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    Can someone please explain to me the theory behind confidence intervals (for Stats)? I understand how you use the formulae.. but thats about it. Any help would be great!
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    Confidence Intervals are weird...like if you have a 95% interval, it means that 95 out of 100 times, the sample mean will lie in that region. e.g. If you have a population (e.g. height of people), and you take 100 samples from that: then with a 95%~[156, 190] means that 95 of the means taken from the population will lie between 156 and 190...kinda hard to explain. Alot of the stuff in S3 is just madness lol, like the chi-square distribution for binomial and poisson...its such a pain to work out!
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    (Original post by kenkennykenken)
    Confidence Intervals are weird...like if you have a 95% interval, it means that 95 out of 100 times, the sample mean will lie in that region. e.g. If you have a population (e.g. height of people), and you take 100 samples from that: then with a 95%~[156, 190] means that 95 of the means taken from the population will lie between 156 and 190...kinda hard to explain. Alot of the stuff in S3 is just madness lol, like the chi-square distribution for binomial and poisson...its such a pain to work out!
    Thanks for trying to help. Do you know where the Central Limit Theorem fits into all this? :confused:
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    we are doing these right now! and we're doing them central theorem thingymujiggs next week!!

    how lovely and easy and enjoyable is stats compared to pure!!!???

    it's bliss!
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    (Original post by sparkler)
    we are doing these right now! and we're doing them central theorem thingymujiggs next week!!

    how lovely and easy and enjoyable is stats compared to pure!!!???

    it's bliss!
    :eek: seriously!?! I find Pure much easier. Stats is a nightmare.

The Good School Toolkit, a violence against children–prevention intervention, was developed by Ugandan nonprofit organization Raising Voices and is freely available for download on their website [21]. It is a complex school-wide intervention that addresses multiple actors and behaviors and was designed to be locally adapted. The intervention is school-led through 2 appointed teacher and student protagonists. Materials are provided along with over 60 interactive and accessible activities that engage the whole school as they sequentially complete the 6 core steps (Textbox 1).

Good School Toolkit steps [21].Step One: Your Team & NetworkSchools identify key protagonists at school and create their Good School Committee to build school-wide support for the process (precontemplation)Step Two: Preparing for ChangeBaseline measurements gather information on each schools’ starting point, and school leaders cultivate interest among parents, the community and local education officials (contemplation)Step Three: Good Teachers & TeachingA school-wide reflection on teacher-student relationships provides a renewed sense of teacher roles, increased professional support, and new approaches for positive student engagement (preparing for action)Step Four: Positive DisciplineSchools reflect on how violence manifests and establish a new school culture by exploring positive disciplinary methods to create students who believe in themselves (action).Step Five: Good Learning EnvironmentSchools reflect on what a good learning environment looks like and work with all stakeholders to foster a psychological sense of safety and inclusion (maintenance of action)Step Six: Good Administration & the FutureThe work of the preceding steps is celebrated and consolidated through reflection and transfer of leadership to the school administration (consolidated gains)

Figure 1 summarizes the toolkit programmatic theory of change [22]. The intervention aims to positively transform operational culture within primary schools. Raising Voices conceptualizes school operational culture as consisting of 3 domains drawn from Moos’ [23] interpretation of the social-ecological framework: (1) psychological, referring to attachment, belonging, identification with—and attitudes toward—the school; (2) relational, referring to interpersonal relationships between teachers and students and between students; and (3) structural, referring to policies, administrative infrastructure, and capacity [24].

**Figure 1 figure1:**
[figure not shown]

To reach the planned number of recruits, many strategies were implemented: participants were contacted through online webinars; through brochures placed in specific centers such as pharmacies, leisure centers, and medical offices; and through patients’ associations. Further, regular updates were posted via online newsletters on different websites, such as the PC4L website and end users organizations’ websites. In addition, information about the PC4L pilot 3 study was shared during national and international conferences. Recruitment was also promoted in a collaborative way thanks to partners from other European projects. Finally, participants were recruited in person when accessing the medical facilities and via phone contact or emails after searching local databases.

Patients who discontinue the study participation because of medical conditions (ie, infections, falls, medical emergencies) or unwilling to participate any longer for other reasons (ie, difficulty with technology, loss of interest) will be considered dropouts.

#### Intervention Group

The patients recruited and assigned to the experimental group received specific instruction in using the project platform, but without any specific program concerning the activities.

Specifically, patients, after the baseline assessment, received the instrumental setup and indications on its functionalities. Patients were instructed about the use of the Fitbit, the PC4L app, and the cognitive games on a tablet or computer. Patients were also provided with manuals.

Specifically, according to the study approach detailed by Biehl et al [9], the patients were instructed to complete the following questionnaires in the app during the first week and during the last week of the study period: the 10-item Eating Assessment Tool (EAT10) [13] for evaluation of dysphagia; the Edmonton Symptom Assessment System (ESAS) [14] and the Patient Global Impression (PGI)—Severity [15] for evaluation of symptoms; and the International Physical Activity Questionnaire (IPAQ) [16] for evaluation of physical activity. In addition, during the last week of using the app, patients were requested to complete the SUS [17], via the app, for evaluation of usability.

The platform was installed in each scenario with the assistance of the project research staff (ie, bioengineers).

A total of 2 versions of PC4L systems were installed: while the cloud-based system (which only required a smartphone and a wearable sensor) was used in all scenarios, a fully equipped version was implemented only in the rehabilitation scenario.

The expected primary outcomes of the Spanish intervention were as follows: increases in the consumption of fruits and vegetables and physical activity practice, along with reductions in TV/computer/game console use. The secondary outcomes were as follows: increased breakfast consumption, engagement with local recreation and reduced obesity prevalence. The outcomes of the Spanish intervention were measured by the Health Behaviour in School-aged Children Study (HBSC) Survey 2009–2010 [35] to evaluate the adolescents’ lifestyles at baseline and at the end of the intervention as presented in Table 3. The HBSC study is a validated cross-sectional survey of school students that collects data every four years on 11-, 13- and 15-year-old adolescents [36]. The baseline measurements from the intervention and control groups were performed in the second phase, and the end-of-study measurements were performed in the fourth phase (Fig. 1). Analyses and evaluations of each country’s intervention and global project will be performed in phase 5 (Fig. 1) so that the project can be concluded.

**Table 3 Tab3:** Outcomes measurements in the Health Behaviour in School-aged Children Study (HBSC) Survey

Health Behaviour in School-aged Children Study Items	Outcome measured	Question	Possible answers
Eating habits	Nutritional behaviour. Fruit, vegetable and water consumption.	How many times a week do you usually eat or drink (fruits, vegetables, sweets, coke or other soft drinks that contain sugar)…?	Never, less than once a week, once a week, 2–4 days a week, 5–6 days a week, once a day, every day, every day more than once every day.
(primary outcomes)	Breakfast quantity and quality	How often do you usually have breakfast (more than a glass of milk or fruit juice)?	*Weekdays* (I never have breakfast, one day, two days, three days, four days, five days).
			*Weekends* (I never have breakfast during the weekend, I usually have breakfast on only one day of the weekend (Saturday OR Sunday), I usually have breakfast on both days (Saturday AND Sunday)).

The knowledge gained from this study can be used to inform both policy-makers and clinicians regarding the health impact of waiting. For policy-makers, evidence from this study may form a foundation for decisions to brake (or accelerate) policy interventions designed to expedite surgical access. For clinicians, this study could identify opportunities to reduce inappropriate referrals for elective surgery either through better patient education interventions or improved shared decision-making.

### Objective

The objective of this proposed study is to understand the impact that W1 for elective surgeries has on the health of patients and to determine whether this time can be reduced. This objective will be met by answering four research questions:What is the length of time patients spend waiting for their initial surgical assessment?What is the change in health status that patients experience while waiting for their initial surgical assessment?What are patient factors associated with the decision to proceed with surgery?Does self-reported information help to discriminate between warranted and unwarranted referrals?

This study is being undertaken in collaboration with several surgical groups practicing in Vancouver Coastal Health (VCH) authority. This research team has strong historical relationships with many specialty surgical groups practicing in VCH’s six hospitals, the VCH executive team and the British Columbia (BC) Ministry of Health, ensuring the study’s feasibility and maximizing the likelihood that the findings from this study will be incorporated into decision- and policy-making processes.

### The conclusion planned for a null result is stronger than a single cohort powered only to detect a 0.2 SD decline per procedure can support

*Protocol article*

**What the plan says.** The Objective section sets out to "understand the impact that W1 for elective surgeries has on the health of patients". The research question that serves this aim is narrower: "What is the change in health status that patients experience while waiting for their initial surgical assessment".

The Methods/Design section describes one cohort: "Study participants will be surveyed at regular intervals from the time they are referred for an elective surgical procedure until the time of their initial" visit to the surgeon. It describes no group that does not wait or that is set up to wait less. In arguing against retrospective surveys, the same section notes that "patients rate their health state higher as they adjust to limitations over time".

So can you explain the theory behind it? Or is there a good section in your text book that explains it well? My books are crap..
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    (Original post by Elle)
    Can someone please explain to me the theory behind confidence intervals (for Stats)? I understand how you use the formulae.. but thats about it. Any help would be great!
    Elle,

    A ß % confidence interval, suggests that, when repeated (infinitely) many times, the population mean µ will lie in ß % of the resulting intervals.

    (Original post by Elle)
    Do you know where the Central Limit Theorem fits into all this?
    Confidence intervals are formed by:

    Sample Mean ± k*Standard Error

    Where k is some quantile, eg for 95 % C.I, we use PHI^-1(0.975)=1.96

    It is the Standard Error (sigma/sqrt n), which is vital here:

    The Central Limit Theorum (C.L.T) states that when n is large, and getting larger, the distribution of the Sample Means (X-Bar) is NORMAL.

    X-Bar ~ N (µ, sigma^2 / n).


    Hopefully now you can see the link.
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    (Original post by Expression)
    Elle,

    A ß % confidence interval, suggests that, when repeated (infinitely) many times, the population mean µ will lie in ß % of the resulting intervals.



    Confidence intervals are formed by:

    Sample Mean ± k*Standard Error

    Where k is some quantile, eg for 95 % C.I, we use PHI^-1(0.975)=1.96

    It is the Standard Error (sigma/sqrt n), which is vital here:

    The Central Limit Theorum (C.L.T) states that when n is large, and getting larger, the distribution of the Sample Means (X-Bar) is NORMAL.

    X-Bar ~ N (µ, sigma^2 / n).


    Hopefully now you can see the link.
    Thanks Expression!!

    I kind of understand it, but I'm still a little unclear about the C.L.T. Is the symmetry of a Confidence Interval created by the C.L.T because it's a normal distribution?